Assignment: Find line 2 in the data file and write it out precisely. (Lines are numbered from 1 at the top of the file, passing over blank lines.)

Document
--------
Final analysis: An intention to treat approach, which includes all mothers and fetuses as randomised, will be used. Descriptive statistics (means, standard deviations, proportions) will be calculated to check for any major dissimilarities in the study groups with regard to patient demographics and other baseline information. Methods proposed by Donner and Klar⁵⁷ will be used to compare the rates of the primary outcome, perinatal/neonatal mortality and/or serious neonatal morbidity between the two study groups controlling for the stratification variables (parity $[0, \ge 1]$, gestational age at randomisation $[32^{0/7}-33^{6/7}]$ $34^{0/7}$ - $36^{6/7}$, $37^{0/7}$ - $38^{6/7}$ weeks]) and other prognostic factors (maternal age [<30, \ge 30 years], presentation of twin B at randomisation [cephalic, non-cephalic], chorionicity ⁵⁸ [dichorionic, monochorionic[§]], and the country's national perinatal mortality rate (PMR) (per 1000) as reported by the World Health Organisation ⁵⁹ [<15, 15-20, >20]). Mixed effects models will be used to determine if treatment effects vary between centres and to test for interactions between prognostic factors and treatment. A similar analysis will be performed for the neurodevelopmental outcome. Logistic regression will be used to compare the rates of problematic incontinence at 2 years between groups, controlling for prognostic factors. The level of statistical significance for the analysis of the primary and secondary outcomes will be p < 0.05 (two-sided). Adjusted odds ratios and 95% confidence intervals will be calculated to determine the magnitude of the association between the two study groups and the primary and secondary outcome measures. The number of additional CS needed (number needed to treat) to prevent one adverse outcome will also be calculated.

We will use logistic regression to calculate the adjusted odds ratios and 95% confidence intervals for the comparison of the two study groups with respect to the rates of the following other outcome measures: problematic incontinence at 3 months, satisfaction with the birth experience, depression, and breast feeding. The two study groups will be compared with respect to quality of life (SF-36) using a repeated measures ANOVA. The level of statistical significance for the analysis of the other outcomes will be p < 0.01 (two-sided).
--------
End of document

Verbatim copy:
We will use logistic regression to calculate the adjusted odds ratios and 95% confidence intervals for the comparison of the two study groups with respect to the rates of the following other outcome measures: problematic incontinence at 3 months, satisfaction with the birth experience, depression, and breast feeding. The two study groups will be compared with respect to quality of life (SF-36) using a repeated measures ANOVA. The level of statistical significance for the analysis of the other outcomes will be p < 0.01 (two-sided).